OKAY! WHAT ABOUT THE CANDY!
Trick or treat as it is practiced in the United States is a complex custom believed to derive from several Samhain traditions. Since Irish immigrants were predominantly Catholic, they were more likely to observe All Souls Day. But Irelands folk traditions die hard, and the old ways of Samhain were remembered. The old tradition of going door to door asking for donations of money or food for the New Years feast, was carried over to the United States from the British Isles. Hogmanay was celebrated January 1st in rural Scotland, and there are records of a trick or treat type of custom; curses would be invoked on those who did not give generously; while those who did give from their hearts were blessed and praised. Hence, the notion of trick or treat was born (although this greeting was not commonly used until the 1930s in the US). The wearing of costumes is an ancient practice; villagers would dress as ghosts, to escort the spirits of the dead to the outskirts of the town, at the end of the nights celebration.
By the 1920s, trick or treat became a way of letting off steam for those urban poor living in crowded conditions. Innocent acts of vandalism (soaping windows, etc.) gave way to violent, cruel acts. Organizations like the Boy Scouts tried to organize ways for this holiday to become safe and fun; they started the practice of encouraging good children to visit shops and homes asking for treats, so as to prevent criminal acts. These beggars nights became very popular and have evolved to what we know as Halloween today.
WHAT DO MODERN WITCHES DO AT HALLOWE'EN?
It is an important holiday for us. Witches are diverse, and practice a variety of traditions. Many of us use this time to practice forms of divination (such as tarot, runes (magic charms) or chants). Many witches also perform rituals to honor the dead; and may invite their deceased loved ones to visit for a time, if they choose. This is not a seance in the usual sense of the word; witches extend an invitation, rather than summoning the dead, and we believe the world of the dead is very close to this one. So on Samhain, and again on Beltane (May 1st), when the veil between the worlds is thin, we attempt to travel between those worlds. This is done through meditation, visualization, and astral projection. Because witches acknowledge human existence as part of a cycle of life, death and rebirth, Samhain is a time to reflect on our mortality, and to confront our fears of dying.
Some witches look on Samhain as a time to prepare for the long, dark months of winter, a time of introspection and drawing inward. They may bid goodbye to the summer with one last celebratory rite. They may have harvest feasts, with vegetables and fruits they have grown, or home-brewed cider or mead (fermented honey and water). They may give thanks for what they have, projecting for abundance through the winter. Still others may celebrate with costume parties, enjoying treats and good times with friends. There are as many ways of observing Samhain as there are witches in the world!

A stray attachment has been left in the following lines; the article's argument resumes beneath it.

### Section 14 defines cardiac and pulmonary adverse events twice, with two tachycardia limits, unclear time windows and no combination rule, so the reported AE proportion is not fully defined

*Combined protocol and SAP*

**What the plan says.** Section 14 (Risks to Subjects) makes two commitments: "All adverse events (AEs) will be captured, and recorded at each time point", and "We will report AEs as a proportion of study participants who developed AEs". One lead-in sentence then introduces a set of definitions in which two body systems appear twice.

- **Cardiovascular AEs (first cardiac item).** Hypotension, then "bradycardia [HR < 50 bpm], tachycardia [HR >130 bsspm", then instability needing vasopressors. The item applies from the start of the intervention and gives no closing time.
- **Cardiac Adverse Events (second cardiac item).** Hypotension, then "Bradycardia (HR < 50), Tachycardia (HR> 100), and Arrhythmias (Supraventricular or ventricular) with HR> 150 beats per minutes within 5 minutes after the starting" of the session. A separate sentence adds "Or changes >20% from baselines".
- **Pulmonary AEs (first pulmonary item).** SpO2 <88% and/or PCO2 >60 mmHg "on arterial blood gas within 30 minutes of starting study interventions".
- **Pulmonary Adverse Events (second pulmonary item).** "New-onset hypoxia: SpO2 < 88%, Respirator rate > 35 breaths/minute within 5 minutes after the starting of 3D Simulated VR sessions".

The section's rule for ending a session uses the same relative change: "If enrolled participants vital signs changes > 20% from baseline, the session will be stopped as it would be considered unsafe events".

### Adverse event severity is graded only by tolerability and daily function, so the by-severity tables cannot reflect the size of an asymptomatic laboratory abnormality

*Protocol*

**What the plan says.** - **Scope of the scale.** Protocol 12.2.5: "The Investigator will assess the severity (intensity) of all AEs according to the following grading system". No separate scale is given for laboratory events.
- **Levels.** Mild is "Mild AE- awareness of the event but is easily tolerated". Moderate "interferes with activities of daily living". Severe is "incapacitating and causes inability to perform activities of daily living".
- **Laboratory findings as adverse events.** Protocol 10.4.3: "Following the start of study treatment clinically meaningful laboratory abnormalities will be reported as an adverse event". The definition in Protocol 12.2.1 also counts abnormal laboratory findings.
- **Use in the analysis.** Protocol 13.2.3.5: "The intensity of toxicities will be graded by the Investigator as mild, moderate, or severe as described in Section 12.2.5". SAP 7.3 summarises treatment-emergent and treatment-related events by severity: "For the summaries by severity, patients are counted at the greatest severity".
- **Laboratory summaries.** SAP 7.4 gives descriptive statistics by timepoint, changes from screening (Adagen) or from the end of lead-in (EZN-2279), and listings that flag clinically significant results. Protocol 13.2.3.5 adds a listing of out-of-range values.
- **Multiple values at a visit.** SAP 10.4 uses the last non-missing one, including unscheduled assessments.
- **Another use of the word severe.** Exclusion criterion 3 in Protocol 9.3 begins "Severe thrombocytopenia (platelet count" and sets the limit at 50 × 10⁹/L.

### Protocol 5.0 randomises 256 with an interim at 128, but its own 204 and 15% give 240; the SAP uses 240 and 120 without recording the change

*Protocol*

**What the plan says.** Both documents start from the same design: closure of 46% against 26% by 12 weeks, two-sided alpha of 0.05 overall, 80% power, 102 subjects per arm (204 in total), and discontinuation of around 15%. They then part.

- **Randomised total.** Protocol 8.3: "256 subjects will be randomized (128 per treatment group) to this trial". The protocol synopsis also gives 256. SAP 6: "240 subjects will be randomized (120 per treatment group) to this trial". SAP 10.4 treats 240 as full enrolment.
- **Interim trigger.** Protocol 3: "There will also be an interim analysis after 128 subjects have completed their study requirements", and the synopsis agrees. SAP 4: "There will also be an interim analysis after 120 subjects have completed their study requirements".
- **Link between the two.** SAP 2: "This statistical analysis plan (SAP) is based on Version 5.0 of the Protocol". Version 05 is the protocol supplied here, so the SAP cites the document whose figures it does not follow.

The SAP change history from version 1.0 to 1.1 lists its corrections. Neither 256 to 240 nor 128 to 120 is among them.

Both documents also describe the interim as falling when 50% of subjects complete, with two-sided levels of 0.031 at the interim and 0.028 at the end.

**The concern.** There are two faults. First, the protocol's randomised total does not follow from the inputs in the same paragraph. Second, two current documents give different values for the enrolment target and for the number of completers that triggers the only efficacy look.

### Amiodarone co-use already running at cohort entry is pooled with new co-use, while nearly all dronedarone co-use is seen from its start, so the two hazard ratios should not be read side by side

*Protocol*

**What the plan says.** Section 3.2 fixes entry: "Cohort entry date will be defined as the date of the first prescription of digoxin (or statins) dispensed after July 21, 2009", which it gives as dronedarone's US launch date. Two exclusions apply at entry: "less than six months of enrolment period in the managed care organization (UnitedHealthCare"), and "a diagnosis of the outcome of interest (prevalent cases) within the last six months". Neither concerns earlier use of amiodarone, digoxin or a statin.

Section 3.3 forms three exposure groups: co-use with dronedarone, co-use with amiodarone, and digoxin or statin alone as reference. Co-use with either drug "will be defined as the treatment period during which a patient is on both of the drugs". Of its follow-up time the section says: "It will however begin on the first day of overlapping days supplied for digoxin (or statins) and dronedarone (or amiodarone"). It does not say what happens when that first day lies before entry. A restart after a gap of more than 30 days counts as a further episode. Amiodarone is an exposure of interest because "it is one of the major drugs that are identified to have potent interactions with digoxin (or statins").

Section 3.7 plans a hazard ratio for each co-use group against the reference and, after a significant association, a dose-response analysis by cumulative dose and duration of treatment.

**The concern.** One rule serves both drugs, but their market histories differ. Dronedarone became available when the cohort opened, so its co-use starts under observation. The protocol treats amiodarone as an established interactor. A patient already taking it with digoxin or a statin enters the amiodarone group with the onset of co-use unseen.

THE FIRE FESTIVALS
There were four Major High Days celebrated by the Paleopagan Druids throughout the Celtic territories: Samhain, Oimelc, Beltane and Lughnasadh (in the Irish spellings). Four additional High Days (Winter Solstice or Midwinter, Spring Equinox, Summer Solstice or Midsummer, and Fall Equinox), which are based on Germanic or other Indo-European cultures, are also celebrated in the Neopagan Druid calendar, along with others based on mainstream holidays. The most common practice for the calculation of Samhain, Oimelc, Beltane & Lughnasadh has been, for the last several centuries, to use the civil calendar days or eves of November 1st, February 1st, May 1st and August 1st, respectively.
These four major holy days are traditionally referred to as fire festivals because to the ancient Celts, as with all the Indo-European Paleopagans, fire was a physical symbol of divinity, holiness, truth, and beauty. Whether in Ireland or India, among the Germans or the Hittites, sacred fires were kindled on every important religious occasion. To this very day, among Eastern and Western Catholics, you cant have a satisfying ritual without a few candles being lit!